If you find your family challenging to be around, try setting some boundaries – maybe spend less time together and be prepared to compromise on some issues. Be prepared to say no if you really can’t fit in seeing everyone that you feel you should over the festive season – some people won’t mind and may even be relieved anyway!
If you’re travelling to visit family plan for travel conditions and allow extra time to get to your destination on time to reduce stress.
For some people Christmas time can be a painful reminder of loved ones lost but including them in your thoughts and plans can help with this. Starting a new tradition can be a way of turning your emotions into a positive and by incorporating your loved one’s interests into this can be a way to keep their memory alive.
Over-indulgence over the festive season is common practice – whether it’s eating too much or drinking too much alcohol. But too much over-indulgence can have a detrimental effect on our physical and mental health and wellbeing, as well as our wallets.
There are usually many opportunities at this time of year for alcohol to be consumed and it can be particularly tempting for young people and students to get involved in the festivities. It is important to remind ourselves that it is not necessary to drink alcohol at every single event. To avoid this, make a plan before you arrive and stick to it.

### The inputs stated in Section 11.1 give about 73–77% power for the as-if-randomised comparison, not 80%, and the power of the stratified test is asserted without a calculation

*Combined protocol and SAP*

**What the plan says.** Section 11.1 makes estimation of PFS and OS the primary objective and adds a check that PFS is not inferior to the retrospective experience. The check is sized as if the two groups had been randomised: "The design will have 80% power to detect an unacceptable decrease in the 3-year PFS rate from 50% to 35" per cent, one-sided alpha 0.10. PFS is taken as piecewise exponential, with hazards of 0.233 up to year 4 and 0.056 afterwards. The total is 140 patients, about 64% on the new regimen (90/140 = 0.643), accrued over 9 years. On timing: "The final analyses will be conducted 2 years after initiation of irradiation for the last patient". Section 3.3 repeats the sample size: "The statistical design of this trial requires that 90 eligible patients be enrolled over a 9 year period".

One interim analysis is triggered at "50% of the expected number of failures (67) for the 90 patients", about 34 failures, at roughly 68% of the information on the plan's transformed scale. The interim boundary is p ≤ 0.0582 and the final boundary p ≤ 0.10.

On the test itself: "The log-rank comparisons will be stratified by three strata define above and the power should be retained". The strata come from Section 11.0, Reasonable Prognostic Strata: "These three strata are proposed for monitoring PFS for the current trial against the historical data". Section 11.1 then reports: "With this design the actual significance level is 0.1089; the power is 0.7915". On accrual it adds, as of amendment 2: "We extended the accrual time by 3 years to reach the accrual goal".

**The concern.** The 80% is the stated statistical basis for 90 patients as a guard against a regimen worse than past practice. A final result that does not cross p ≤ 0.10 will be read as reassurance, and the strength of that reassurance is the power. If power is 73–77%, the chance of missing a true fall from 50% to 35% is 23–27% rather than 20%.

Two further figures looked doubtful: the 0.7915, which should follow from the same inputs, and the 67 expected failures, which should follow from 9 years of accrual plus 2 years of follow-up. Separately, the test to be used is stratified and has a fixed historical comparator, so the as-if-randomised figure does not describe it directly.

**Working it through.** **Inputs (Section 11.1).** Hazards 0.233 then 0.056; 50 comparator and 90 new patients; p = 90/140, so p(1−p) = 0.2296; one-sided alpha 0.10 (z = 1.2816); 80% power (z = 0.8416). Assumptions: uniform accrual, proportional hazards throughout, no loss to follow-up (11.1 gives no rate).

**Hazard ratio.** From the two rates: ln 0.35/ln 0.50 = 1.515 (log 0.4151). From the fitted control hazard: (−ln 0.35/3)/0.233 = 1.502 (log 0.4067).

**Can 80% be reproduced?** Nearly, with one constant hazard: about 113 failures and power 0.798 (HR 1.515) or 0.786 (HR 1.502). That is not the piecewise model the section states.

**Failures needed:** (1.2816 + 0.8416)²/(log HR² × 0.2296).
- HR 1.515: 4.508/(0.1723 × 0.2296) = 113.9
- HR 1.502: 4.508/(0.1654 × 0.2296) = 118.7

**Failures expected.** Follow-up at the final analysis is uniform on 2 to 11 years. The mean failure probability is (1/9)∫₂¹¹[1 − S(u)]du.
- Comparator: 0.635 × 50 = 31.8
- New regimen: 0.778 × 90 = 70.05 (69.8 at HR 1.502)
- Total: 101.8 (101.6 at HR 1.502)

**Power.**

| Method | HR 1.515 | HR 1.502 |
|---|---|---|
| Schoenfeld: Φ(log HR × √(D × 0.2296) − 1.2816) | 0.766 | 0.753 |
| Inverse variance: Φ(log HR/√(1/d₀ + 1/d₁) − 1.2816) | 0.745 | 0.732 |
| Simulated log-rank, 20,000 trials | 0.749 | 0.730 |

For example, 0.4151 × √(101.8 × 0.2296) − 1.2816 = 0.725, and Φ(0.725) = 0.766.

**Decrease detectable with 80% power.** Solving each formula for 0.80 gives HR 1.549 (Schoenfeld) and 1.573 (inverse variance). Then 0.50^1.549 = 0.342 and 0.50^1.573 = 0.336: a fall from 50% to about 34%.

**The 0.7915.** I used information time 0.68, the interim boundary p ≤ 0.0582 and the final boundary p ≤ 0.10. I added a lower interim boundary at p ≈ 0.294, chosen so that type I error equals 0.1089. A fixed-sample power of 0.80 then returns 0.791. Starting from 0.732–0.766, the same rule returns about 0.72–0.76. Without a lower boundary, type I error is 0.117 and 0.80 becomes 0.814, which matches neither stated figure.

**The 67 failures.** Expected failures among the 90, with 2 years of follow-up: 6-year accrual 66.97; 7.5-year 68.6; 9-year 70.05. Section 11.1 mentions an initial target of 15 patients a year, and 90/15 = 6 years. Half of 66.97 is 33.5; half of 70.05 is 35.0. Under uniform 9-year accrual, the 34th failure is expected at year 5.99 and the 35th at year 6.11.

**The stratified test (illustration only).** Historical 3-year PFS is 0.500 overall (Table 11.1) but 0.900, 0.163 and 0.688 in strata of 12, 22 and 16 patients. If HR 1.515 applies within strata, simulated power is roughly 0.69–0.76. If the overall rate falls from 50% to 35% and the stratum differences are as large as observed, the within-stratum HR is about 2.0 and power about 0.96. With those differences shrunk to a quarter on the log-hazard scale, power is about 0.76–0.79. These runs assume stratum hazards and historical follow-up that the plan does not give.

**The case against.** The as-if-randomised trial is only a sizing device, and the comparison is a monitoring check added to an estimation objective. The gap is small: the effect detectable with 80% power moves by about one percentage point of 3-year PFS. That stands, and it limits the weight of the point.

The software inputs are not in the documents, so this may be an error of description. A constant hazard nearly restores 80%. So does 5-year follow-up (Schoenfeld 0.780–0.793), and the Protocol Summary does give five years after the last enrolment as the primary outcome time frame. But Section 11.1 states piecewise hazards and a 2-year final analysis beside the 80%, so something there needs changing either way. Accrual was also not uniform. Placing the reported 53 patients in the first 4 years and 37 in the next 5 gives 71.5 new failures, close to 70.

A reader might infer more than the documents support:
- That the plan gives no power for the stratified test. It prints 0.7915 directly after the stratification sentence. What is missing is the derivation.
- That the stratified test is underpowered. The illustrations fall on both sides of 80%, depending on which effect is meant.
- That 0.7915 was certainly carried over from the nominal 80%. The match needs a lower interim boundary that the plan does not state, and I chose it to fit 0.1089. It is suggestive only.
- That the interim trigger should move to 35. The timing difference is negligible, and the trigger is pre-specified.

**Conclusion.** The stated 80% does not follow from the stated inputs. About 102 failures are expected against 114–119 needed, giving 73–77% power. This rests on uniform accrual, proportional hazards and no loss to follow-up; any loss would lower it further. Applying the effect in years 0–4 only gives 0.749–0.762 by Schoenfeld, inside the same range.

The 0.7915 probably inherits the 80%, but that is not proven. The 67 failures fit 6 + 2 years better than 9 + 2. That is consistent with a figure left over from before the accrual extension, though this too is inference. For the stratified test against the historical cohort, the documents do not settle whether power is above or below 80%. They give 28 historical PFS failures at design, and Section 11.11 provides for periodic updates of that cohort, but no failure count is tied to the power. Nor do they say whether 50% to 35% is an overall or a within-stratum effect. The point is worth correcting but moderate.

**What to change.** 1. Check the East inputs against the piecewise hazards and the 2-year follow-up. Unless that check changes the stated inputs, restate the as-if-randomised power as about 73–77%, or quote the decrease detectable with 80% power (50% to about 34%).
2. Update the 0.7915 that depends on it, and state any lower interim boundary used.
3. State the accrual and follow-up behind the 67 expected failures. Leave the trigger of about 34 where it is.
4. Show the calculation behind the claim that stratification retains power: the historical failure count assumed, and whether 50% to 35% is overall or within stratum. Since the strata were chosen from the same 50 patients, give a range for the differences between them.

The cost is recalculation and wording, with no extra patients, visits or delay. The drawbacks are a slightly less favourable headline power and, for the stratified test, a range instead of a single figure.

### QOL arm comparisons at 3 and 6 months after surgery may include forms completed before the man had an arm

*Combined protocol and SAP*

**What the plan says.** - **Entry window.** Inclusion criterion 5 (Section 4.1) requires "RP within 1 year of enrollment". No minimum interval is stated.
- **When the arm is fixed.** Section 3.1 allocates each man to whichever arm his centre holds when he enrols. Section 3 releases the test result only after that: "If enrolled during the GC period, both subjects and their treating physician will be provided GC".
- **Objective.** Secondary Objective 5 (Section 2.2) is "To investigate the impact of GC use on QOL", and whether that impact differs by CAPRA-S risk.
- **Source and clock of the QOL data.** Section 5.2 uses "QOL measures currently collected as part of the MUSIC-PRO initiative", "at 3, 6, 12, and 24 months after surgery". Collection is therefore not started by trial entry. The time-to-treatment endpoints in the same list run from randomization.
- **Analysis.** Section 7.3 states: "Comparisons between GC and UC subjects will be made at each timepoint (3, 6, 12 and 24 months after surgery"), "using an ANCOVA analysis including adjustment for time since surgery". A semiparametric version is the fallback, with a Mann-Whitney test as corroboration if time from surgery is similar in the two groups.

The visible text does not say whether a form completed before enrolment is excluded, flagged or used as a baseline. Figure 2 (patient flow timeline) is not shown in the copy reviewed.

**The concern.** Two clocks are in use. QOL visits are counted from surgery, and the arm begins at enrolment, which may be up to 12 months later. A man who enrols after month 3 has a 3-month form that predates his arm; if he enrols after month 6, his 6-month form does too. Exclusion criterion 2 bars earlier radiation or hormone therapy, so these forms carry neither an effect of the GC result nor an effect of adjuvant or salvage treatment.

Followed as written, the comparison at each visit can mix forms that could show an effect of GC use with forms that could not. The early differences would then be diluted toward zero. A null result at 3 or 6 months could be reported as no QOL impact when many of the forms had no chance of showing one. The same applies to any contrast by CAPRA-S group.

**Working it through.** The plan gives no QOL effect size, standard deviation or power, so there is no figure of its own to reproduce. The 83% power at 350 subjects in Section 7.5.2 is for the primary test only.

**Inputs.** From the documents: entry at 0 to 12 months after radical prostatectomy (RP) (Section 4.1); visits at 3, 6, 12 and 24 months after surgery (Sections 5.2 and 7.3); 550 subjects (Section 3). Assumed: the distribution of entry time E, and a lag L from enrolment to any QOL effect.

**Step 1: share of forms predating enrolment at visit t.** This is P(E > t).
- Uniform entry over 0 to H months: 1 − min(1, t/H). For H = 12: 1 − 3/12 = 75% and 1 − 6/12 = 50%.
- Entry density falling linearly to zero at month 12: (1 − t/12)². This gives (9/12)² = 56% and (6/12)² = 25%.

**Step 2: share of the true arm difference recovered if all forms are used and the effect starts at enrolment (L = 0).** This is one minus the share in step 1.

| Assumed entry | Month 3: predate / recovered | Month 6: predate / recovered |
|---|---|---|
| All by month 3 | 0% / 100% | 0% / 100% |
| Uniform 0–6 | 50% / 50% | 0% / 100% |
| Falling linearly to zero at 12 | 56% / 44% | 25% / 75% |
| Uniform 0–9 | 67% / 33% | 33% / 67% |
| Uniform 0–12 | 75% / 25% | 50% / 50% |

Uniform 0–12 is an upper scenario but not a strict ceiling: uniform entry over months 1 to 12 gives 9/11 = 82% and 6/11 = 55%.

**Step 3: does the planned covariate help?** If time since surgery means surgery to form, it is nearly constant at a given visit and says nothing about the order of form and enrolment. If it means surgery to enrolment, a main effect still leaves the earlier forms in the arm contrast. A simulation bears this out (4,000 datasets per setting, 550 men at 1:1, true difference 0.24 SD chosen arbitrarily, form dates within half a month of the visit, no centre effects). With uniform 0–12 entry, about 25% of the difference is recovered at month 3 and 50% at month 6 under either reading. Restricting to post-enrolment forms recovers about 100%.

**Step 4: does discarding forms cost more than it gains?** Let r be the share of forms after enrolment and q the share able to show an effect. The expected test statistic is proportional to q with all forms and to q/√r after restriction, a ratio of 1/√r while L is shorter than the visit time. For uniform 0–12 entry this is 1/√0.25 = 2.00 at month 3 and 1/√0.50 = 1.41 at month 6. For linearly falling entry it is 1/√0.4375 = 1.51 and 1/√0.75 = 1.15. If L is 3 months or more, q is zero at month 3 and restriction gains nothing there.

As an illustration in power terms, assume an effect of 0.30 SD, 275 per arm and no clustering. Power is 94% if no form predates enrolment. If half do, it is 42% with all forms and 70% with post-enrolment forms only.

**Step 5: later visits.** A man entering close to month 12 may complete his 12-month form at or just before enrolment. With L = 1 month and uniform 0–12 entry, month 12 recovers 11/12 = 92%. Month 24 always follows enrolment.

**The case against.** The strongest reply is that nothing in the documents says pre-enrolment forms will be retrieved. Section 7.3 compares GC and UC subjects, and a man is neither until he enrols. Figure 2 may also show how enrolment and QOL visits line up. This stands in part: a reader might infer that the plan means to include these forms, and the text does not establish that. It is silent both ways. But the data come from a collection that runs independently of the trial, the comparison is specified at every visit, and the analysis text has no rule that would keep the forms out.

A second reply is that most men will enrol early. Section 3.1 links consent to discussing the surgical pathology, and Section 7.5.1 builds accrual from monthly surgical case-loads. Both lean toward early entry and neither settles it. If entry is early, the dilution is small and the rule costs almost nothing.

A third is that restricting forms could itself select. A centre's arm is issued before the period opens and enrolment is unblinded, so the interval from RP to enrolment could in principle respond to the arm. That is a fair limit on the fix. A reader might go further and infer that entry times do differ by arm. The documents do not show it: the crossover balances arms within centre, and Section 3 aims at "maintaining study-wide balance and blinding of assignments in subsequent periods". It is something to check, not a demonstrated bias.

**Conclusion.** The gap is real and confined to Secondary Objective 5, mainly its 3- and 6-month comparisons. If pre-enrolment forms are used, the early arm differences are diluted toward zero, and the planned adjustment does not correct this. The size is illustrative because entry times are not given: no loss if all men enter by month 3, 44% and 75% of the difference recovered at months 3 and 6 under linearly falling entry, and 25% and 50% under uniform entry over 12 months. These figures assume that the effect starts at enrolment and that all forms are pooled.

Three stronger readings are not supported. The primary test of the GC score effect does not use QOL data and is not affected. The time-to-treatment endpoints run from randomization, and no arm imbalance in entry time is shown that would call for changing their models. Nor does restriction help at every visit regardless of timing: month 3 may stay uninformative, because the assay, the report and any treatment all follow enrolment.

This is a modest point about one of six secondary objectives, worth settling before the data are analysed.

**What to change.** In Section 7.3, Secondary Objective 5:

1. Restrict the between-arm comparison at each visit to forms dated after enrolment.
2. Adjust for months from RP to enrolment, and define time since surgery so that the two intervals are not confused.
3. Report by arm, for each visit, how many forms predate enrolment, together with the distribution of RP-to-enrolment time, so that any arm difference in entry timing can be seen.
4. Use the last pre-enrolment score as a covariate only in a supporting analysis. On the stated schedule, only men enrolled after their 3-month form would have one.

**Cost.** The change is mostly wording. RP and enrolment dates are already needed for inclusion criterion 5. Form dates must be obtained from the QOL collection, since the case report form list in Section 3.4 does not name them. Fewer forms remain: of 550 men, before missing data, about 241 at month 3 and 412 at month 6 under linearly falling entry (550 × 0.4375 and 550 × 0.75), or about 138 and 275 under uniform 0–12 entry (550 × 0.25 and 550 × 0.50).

If you decide to drink alcohol make sure to pace yourself as alcohol overload can end up ruining a good night out as well as the next day. There’s a whole holiday season to get through and you don’t want to burn out.
Alcohol can also add fuel to the fire of already stressful family situations, so keep this is mind when dealing with relatives. Although alcohol can feel like it is reducing stress at the time it can make things worse in the long run.
It is just as easy to over-indulge on food and while it is a time to enjoy some treats there is no need to pile on the pounds or be completely unhealthy. Don’t put too much pressure on yourself, as after all it is a time for celebration and fun, but some attempts at moderation will help you to feel better in the long run.
Exercise routines, or routines of any kind, tend to go out of the window over the festive season and to some extent this is understandable and acceptable but trying to maintaining some form of routine and remaining active is essential for good mental health.